Dormouse559 wrote:I don't know that reading about conlangs can do anything for your natural language ability. Esperanto can't teach you Spanish. Reading about conlangs, but particularly creating one yourself, can aid you in learning about linguistics. However, knowledge of linguistics doesn't translate into language fluency. You learn a natural language by learning that language.
Full ACK on learning a natural language by learning it.
And you got a point.
If others have something additional to add, I'd still be interested in knowing it. Because sometimes, there are some methods that aren't know to all of us, including SGP
Studies have consistently shown that learning Esperanto helps in language learning.
The test they conduct goes like this: they have two groups of people. One studies Esperanto for a year, then another language for three
years. The second group instead studies only the target language for four
years. Doing this test on multiple languages has consistently shown that learning Esperanto first helps in future language learning. This also holds true for non-European languages, though not too many have been tested since, obviously, this kind of study takes a while, and you have to do it each language.
So yes, studying Esperanto can be confirmed to help, though I don't believe I've ever seen any research into why this helps. Also, the tests always involve the test subjects taking courses, so teaching yourself Esperanto may or may not help.
I've never heard of any tests like this being done for other conlangs, so who knows if they would work? I know the people behind the interslavic project claim that their language can act as a stepping stone into a real slavic language, though they have no actual research to back that up. Also, its meant primarily to be an auxiliary language for speakers of Slavic languages. Also, coming up with an interlang of some kind for the slavic languages has a pretty long history. Its constantly encouraged by the fact that the slavic languages diverged a relatively short time ago, so they all have a surprising amount of mutual intelligbility between them. Online I hear people constantly improvise their own inter-slavic language for communication. I believe the interslavic project is just an attempt to formalize this. They do make direct mention of how slavic speakers communicate online.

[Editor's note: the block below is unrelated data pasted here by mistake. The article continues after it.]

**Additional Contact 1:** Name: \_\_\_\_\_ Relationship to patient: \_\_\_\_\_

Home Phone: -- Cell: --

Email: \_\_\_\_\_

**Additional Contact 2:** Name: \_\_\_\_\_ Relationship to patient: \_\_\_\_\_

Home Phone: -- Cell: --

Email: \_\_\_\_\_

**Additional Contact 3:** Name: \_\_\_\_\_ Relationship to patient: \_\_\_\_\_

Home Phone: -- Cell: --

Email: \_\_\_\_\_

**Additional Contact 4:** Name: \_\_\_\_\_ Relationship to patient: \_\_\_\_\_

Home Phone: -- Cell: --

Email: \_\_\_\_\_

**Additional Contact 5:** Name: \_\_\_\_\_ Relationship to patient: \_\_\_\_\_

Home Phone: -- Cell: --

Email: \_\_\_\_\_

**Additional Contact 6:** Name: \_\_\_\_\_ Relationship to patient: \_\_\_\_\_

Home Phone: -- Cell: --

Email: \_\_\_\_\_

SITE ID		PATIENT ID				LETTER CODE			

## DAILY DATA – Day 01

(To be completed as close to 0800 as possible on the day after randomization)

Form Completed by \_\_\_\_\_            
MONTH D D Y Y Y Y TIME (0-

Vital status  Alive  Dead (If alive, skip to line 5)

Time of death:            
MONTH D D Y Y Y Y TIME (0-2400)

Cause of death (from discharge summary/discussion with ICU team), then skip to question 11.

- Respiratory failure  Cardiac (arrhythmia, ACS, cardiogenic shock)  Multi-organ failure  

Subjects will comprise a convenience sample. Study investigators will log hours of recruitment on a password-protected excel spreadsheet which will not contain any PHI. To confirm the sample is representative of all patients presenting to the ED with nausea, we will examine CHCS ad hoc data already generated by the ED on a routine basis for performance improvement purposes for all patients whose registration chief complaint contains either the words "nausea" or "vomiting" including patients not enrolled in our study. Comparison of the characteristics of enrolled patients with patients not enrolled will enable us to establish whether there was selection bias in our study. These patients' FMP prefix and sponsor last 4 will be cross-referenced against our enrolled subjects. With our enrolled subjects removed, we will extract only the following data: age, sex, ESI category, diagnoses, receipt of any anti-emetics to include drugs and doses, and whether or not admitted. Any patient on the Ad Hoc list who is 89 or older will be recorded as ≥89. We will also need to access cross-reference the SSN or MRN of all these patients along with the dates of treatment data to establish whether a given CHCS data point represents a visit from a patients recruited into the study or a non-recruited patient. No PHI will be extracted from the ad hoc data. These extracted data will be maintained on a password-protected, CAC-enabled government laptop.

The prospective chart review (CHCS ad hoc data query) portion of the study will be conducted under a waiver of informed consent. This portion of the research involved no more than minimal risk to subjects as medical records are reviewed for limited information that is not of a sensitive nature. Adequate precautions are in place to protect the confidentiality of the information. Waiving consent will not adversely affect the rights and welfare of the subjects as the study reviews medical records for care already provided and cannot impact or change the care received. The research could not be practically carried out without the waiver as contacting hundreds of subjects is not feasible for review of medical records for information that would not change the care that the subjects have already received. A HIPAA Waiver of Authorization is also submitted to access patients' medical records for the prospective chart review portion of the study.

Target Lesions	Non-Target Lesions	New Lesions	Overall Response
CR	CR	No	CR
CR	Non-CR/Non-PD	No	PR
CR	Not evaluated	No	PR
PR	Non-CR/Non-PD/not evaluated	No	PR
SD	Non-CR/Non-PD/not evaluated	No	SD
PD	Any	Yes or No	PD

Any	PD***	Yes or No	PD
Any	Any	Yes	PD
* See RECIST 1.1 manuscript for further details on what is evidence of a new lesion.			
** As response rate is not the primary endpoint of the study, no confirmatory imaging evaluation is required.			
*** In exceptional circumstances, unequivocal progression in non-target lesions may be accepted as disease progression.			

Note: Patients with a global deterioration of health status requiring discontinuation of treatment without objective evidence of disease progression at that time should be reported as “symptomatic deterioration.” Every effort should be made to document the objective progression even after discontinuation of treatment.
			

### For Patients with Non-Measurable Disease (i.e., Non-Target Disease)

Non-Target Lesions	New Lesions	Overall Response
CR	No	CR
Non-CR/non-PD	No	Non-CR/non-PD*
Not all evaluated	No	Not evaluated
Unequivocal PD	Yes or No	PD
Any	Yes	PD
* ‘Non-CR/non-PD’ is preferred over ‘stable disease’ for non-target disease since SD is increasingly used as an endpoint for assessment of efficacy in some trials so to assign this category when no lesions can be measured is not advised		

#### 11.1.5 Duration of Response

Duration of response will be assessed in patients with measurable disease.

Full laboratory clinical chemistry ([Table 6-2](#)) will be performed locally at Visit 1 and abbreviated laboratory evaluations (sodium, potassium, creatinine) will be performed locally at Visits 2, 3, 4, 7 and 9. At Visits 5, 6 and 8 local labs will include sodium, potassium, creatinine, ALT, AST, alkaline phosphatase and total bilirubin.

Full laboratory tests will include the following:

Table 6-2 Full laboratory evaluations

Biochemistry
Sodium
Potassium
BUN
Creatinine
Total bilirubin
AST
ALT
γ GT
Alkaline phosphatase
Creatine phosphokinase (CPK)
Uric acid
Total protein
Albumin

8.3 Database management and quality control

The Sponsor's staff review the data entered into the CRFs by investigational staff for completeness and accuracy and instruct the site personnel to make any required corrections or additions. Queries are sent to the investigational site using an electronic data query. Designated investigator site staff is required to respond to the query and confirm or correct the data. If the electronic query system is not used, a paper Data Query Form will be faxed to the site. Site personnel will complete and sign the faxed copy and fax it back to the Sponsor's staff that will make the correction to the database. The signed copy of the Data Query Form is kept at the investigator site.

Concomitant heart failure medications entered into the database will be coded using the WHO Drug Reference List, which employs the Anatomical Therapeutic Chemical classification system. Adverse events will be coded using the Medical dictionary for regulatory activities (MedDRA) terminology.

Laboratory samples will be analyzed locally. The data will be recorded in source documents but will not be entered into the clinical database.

As for how Esperanto may help, I do have a few theories. One is the free word order. This helps to divorce the concept of grammatical role and placement within a sentence, making it easier for you to comprehend languages that don't use the same order that your native language does. It may also act as a way to wet your appetite, by allowing you to experience what its like to be bilingual with far less effort than it would normally take. Also, is has been consistently shown by independent studies that conlangs are in fact easier to learn than natural languages. Probably because their emphasis on regularity means you have to memorize fewer rules than you would normally have to. Though it should also be noted that conlangs normally aren't fully developed, because none of there are ever really used in a serious real world context, with the exception of Esperanto, but even that's quite rare. So they may not have ways of expressing everything. I know I have a constant problem coming up with odd constructions that I can't find any information on how to translate into Esperanto.
So, could it help? Eh, it might. The problem is though few ever get far with the language, which is probably because you never have a reason to use it. I can probably count on my hand how many people I've ever heard actually speak it. Really, the only exposure I've seen is on Esperanto forums (where everyone is asking 'how do you say this: ' all the time) and from amateur translations of books in the public domain. If you want so see some of those, you can find quite a collection on Project Gutenberg, though I've noticed that people have a bad habit of not translating entire series, or anything really iconic.